The Zips tied the program record for single-season victories, which was set in 2012-2013.

Prairie View A&M DID sustain the magic, upsetting SWAC #2 seed, Texas Southern, earning their fourth consecutive championship title and sending a 14-17 team onto the dance floor. 

Washington added 20 points in the winning effort, which capped a season-long turnaround after the Lady Panthers lost their first 11 games under first-year coach Dawn Brown.

“I just let them know that you can’t let Texas Southern take this moment from you,” Brown said she told her team. “Since 2011, this is what Prairie View A&M University does. You see our best basketball in March.”

The third time was almost the charm for Coppin State, but Hampton prevailed in the MEAC championship game — by three points.

“When I woke up this morning,” Hamilton said, “I said to myself, I had to be a point guard today. We needed everybody in order to win. I actually wanted to play a part in the championship.”

Hamilton’s fingerprints were all over the title game, with a game-high 20 points, seven rebounds, three assists and a couple of blocks.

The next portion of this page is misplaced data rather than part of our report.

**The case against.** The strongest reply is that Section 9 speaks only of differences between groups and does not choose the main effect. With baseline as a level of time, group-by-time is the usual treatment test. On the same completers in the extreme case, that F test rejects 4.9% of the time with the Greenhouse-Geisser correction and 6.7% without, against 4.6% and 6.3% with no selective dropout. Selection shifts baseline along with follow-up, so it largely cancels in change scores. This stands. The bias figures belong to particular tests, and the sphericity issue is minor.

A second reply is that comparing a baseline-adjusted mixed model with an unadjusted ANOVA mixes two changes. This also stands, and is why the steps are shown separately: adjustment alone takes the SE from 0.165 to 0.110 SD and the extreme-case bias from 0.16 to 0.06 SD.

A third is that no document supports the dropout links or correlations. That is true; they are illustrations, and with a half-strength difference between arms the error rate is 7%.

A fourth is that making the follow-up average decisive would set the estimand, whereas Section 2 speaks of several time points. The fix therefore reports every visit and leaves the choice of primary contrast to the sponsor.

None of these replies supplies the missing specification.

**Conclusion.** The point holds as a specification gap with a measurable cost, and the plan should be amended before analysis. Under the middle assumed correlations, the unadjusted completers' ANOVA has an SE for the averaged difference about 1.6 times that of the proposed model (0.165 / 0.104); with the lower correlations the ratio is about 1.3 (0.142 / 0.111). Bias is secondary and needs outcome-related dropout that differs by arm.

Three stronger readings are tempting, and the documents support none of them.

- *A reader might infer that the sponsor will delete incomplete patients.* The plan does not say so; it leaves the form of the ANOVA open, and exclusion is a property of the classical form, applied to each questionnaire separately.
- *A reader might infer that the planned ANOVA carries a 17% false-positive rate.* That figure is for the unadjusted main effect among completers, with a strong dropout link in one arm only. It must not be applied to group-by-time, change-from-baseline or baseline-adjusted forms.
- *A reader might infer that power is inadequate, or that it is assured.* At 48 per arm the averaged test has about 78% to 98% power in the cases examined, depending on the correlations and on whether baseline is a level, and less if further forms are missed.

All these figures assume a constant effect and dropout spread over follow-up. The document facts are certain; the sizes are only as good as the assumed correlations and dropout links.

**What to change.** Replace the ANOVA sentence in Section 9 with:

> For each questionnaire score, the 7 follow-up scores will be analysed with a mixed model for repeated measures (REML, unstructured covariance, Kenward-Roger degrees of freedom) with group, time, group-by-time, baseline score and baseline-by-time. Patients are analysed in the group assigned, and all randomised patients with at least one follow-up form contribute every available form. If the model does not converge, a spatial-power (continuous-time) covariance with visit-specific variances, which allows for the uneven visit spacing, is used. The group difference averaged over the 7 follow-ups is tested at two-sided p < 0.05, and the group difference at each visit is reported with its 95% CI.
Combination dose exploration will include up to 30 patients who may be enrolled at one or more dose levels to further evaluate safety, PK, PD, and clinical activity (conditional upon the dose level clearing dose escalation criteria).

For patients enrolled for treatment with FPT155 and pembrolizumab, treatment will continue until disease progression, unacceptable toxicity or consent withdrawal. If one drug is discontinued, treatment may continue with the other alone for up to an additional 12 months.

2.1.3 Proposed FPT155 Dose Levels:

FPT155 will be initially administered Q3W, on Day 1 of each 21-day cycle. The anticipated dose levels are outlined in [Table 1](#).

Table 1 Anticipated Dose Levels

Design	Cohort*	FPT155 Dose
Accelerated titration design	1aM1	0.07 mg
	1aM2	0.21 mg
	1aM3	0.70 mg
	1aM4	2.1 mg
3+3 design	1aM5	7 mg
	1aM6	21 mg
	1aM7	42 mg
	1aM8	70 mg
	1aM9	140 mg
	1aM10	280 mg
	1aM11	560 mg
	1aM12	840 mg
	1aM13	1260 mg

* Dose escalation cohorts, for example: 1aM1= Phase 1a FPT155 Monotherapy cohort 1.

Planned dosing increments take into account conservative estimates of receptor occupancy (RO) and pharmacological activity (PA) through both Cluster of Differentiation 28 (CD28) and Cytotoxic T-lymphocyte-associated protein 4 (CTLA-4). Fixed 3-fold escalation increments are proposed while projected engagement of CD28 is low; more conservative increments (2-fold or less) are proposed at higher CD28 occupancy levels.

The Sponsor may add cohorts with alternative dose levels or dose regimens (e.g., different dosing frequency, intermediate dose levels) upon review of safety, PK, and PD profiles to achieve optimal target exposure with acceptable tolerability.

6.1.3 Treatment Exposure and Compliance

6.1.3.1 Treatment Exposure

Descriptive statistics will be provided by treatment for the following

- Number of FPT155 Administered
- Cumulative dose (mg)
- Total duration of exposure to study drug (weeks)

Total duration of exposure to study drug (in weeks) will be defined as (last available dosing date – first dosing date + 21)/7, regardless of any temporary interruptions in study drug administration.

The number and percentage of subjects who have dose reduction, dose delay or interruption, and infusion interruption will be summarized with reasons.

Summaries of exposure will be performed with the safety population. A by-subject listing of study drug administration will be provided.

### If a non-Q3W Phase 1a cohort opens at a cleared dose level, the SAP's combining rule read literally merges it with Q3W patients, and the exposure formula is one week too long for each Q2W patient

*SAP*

“She was overdue,” HU coach David Six said. “Nikki’s a big-time player — first-team all-conference. She’s been in these situations before. I’m glad she’s on my team and she was able to make some clutch shots for us.”

Sun Belt: A lot has happened to the Hilltopper program since they sent Shea Mahoney to the New York Liberty – and some of it not good. Different story yesterday as Western Kentucky came back from 14 down against Arkansas State to earn a berth to the NCAA tournament. And the video of the coaches celebrating is worth a thousand words.

Middle Tennessee State left no doubt as to who rules the C-USA, rolling over Southern Mississippi. 84-55.

“I feel like Middle Tennessee is one of the top 20 programs in the country,” Blue Raiders coach Rick Insell said. “We’re not the best program in the country, but we’re in the top 20, and we’re there every year.

“We’re real proud of what our program stands for. The basketball gurus know about Middle Tennessee, and they know that Middle Tennessee is a tough, tough team.”